It has been about a month since Kawasaki broke ties with Bajaj Auto and what has followed the divorce doesn't seem to be going well for the Japanese brand. The eight-year-long partnership officially came to an end on 1st April, 2017, however service and repairs of Kawasaki motorcycles was discontinued at Bajaj workshops well before that. I appreciate the Japanese manufacturer's lone wolf attitude, but as big as my love for Kawasakis maybe, I am now forced to reconsider if my next bike will be a Kawasaki. Here's why:
Buying a Kawasaki motorcycle has never been an easy decision in India as you don't just go and buy it. They are more expensive than their counterparts in the same segment, their spare parts are pricier too and in some cases they lack features and are down on power too. However, for those who buy one or have recently bough one, what happens next? Here's an account of the problems I've been facing as a Kawasaki owner in New Delhi, so one can imagine what happens to customers in smaller cities.
The new owners will soon be requiring service for their bikes, which the workshop at Chhatarpur can handle. Sure, Kawasakis are fairly reliable, you won't need much to do in the initial years. However, if it is an aging bike and you need to change the chain/ sprocket or have broken the fairing or if the starter motor has died, the workshop will first place an order on your behalf when you make half the payment and then the parts will be shipped from Thailand in a month or more. Even by superbike standards this is a slow turnaround time and here I am struggling with a little Ninja 250.
Deliveries of new motorcycles have not been affected, and the brand recently launched some more new models too. But then, what good is launching new products without an established after-sales network? What happens to the motorcycles that crashed and have been lying at the workshops?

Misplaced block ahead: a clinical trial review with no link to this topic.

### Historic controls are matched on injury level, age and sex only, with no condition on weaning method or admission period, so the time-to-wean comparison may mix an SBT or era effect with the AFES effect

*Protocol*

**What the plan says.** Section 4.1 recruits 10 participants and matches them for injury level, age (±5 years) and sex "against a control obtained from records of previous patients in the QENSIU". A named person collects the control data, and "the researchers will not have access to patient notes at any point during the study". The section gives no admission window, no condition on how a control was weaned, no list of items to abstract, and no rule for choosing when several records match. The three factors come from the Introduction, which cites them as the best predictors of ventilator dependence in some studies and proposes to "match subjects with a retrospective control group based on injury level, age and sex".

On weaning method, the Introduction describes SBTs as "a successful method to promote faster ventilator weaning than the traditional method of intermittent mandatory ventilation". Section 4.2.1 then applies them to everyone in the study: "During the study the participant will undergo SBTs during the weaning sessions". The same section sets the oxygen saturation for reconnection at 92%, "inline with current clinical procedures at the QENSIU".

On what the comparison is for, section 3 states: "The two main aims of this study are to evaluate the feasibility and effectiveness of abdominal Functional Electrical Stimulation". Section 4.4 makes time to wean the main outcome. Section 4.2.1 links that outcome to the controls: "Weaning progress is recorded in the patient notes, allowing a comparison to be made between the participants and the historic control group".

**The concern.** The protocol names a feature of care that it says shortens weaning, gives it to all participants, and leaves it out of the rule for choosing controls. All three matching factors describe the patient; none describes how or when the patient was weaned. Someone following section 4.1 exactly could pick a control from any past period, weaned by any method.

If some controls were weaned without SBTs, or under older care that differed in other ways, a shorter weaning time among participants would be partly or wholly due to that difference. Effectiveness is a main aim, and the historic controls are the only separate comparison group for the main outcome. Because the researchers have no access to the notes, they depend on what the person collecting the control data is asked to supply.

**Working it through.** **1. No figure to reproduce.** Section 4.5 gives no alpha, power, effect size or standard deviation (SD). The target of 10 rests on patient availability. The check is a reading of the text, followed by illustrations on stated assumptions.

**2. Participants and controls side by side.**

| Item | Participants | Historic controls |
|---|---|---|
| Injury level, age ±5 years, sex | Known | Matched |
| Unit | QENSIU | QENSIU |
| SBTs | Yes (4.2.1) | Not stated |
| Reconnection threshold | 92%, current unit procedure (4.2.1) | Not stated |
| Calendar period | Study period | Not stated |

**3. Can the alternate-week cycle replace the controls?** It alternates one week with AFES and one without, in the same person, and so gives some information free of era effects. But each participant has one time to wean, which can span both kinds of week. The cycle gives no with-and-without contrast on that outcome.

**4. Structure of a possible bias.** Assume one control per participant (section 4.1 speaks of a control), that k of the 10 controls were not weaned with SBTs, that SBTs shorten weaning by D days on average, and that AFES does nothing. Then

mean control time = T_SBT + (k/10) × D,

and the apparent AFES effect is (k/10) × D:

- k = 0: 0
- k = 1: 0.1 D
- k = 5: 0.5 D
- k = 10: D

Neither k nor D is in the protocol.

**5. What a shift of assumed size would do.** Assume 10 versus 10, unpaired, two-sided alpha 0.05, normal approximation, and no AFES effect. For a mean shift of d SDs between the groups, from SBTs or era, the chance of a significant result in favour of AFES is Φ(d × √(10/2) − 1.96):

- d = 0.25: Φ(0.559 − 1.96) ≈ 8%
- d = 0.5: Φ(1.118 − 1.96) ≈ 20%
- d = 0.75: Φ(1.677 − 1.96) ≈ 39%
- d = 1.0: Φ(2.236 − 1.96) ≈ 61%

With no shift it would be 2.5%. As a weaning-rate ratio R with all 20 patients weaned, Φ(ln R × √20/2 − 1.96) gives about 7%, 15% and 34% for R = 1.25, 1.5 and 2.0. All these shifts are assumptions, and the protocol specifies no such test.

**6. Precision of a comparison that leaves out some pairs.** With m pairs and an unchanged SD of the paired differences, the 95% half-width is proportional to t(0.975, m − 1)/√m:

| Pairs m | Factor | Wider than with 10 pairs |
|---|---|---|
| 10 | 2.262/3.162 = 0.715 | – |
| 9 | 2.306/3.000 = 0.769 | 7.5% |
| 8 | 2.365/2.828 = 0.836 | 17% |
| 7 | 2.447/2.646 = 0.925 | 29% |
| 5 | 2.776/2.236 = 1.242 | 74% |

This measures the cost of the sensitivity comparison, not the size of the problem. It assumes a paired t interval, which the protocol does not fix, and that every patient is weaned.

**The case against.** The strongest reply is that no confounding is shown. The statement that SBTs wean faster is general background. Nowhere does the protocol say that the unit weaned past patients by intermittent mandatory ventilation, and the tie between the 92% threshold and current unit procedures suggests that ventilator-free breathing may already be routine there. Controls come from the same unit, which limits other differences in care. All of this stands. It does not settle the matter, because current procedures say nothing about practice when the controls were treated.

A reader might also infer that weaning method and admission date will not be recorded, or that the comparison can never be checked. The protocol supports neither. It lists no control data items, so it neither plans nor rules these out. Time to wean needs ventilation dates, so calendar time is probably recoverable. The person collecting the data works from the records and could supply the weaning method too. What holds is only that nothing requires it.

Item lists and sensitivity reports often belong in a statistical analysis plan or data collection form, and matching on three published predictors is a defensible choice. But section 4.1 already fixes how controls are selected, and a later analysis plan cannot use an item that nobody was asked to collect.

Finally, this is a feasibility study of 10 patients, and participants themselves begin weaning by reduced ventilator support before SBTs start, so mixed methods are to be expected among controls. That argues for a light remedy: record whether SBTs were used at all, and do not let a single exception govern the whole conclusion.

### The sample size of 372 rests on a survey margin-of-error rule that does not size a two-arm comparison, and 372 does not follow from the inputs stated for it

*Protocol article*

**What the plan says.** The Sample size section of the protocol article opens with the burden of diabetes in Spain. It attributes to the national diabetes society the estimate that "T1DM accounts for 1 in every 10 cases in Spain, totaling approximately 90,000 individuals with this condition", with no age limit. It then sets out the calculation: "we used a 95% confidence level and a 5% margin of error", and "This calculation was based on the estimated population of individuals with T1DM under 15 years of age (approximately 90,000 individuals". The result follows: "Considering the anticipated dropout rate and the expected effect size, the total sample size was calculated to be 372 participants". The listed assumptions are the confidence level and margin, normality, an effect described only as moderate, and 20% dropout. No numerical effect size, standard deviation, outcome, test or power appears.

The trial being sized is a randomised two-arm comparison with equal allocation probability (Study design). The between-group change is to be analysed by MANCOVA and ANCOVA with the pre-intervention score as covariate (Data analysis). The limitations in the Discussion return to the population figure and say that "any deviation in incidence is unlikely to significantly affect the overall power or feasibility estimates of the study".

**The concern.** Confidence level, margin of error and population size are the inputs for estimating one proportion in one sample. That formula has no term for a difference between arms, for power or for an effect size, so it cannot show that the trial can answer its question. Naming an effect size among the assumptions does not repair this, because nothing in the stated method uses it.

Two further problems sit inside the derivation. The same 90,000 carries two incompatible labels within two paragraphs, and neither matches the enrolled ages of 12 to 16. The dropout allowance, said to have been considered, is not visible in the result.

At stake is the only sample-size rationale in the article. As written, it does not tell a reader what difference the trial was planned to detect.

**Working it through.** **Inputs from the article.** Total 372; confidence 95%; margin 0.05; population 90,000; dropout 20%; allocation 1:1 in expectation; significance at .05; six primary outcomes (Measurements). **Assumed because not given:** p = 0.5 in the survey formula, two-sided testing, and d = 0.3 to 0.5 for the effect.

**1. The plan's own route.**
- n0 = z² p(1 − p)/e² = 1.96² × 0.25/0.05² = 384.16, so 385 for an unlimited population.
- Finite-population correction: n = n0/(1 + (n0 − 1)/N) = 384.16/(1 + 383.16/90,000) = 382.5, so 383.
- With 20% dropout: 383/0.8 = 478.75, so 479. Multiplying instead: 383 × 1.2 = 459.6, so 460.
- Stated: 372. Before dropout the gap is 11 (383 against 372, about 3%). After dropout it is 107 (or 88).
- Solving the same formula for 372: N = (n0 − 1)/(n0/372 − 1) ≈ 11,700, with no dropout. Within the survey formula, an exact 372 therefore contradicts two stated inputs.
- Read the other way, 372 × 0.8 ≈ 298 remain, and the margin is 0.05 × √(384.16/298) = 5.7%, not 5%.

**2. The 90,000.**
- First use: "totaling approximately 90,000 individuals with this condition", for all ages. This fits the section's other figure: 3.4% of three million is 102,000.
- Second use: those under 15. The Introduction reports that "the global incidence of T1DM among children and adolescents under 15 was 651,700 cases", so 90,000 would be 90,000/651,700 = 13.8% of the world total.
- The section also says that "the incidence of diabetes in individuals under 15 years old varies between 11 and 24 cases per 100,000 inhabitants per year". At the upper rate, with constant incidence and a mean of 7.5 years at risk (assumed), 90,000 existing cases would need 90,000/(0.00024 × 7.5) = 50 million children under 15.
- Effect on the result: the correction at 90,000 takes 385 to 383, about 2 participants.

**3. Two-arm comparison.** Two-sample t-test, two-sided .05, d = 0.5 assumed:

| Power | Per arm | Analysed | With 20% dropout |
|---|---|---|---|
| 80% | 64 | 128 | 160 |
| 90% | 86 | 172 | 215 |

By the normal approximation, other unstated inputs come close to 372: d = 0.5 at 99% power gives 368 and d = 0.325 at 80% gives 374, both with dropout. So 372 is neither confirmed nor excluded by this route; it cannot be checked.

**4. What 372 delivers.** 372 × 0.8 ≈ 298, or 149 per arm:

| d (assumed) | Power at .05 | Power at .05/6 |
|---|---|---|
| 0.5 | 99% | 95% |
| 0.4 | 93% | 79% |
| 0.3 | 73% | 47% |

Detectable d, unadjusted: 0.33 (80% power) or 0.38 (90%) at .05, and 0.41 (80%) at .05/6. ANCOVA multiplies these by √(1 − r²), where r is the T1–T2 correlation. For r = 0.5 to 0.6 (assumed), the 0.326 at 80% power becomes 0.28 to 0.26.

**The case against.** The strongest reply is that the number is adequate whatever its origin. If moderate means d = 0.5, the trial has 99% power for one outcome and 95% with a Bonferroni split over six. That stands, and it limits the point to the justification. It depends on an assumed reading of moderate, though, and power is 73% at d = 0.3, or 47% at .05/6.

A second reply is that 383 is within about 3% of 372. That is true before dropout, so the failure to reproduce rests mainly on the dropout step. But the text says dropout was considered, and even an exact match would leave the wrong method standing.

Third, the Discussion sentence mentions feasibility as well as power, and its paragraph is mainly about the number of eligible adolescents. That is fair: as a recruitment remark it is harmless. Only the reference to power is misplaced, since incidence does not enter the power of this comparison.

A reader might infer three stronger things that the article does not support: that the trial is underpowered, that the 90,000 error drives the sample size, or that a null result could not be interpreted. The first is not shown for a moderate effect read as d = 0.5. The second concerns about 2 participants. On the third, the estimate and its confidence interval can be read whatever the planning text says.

Some two wheeler manufacturers took a hit post Supreme Court ban on BSIII vehicles, and Kawasaki might say that it's departure from Bajaj Autos was also a pull back, but it is only sensible to launch new models when the after-sales service has been well set up. Other brands like Honda and Suzuki offer spares and service support, and for a brand which is not well established in the country, Triumph first attended to bringing after-sales on point before rolling out new models in the market.
I own a four-year-old Ninja 250R. I ride it, or rather used to ride it everyday to work and back and have even ridden it to Kathmandu and back. It is an absolute joy riding the motorcycle but, I've been facing some problems with the starter motor for quite some time, a problem that arose before Bajaj-Kawasaki ties broke and has persisted ever since. It has now been four-five months, I've had the same issue. Time taken by the service centre to be functional again has cost me even more days of taking cabs. And this time will stretch longer as parts aren't available yet!
And now coming to prospective buyers. My colleague said he had plans of buying the Ninja 300, but expressed his doubts considering the gaps in Kawasaki's after sales service. Same is the case with another friend of mine who was considering purchasing the Versys 650, but has retracted the plan.
Kawasaki builds brilliant motorcycles, with very refined engines, promising addictive performance with an orchestra for noise. However, the brand should expect a dip in its already small sales number if the after-sales network is not strengthened in India, and soon. Losing trust of existing and potential buyers doesn't bode well for a small brand that survives almost entirely on the trust of its customers only.